Poetry Wednesday: Another From Tom MacIntyre

from the poem Return Visit (in the collection I Bailed Out at Ardee, which I discovered in a bookshelf in my unit at the Tyrone Guthrie Centre in Annaghmakerrig)

There’s a sign,
you that’s one for signs,

you’ve climbed the mountain,
gone into the wood
to touch the stones —

the stones can’t be found.

Scan the view.
Weigh the lean
mid-winter air.

That sapper’s mark
has its eye on me.

I stand there years,

then know-nothing,

Novel-In-Progress: FARM, MOUNTAIN, SEA, Ch. 1

Self’s novel is set on the island of Negros, in the central Philippines, at the start of the Japanese Occupation during World War II. Honorato, an hacendero‘s son, and Moses, the enkargado, are ordered to the mountains by Honorato’s father.

Self is bringing it, people. Just bringing it. Right now, her manuscript stands at 247 pages.

The next day the forest rears up before them, indescribably dense. It takes them a mere hour to reach the first line of trees. Upon entering, they find themselves under a thick canopy of foliage, the light fading to a cathedral dimness. Birds and an occasional monkey frolic overhead.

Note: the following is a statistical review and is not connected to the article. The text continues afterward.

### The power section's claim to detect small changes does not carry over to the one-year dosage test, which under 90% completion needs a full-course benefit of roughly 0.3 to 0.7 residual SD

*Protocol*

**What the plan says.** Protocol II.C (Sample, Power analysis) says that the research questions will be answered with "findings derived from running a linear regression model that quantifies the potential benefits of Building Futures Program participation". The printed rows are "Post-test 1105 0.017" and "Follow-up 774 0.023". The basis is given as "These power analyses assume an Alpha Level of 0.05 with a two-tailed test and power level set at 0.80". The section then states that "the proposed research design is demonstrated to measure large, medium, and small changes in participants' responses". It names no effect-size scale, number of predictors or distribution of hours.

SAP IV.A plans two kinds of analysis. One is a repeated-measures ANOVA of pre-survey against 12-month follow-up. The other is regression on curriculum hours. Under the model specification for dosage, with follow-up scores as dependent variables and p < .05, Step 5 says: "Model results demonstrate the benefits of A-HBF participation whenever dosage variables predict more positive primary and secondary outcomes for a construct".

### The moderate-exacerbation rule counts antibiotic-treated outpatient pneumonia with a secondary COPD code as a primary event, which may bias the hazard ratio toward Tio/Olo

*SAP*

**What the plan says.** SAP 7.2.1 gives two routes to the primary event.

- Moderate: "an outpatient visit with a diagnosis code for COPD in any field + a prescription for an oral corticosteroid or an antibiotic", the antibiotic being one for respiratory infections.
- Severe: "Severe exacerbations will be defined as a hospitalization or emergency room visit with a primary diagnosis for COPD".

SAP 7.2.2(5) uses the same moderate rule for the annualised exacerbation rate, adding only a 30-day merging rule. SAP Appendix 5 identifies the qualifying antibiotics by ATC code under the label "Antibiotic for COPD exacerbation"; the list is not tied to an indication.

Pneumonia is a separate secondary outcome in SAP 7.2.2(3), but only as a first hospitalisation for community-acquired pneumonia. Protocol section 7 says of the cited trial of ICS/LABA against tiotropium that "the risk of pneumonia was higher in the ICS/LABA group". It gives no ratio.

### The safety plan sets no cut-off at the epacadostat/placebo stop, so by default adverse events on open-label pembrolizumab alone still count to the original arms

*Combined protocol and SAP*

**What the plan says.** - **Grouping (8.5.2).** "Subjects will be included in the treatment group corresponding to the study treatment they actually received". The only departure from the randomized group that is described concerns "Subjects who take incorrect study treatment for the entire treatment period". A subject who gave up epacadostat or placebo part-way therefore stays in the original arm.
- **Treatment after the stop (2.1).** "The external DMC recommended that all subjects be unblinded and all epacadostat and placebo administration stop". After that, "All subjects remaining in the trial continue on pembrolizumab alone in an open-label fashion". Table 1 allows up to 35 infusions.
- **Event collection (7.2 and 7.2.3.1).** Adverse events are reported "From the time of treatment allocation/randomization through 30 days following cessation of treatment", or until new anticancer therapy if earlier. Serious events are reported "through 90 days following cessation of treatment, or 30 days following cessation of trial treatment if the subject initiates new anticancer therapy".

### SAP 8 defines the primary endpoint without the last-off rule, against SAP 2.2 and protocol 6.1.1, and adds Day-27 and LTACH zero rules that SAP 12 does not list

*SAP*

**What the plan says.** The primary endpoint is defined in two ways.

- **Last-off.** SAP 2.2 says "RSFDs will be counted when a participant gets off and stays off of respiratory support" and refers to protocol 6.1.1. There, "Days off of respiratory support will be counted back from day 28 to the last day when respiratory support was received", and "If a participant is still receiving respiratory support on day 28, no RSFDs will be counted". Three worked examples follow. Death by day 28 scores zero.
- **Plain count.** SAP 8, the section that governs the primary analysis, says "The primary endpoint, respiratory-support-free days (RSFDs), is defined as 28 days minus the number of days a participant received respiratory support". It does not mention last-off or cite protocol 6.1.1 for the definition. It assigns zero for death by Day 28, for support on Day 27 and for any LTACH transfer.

Moses leads the way, hacking the heavy vines and tree branches that block their path. Soon, his back is soaked with sweat. Honorato watches silently as the enkargado removes his shirt. The older man’s back is ribbed and corded and hard-looking, with small scars pocking the surface, from what past injury Honorato can only guess.

Stay tuned, dear blog readers. Stay tuned.

Poetry Tuesday: Tom MacIntyre

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After hours and hours of straight writing, self takes a break by perusing her cottage’s bookshelves for poetry collections.

She finds a collection called I Bailed Out at Ardee (Dedalus), by Tom MacIntyre.

Excerpt from Father

My shoulder knows his coffin
best of all, I was
the one who wasn’t there.

Tom MacIntyre was born in Cavan.

Stay tuned, dear blog readers. Stay tuned.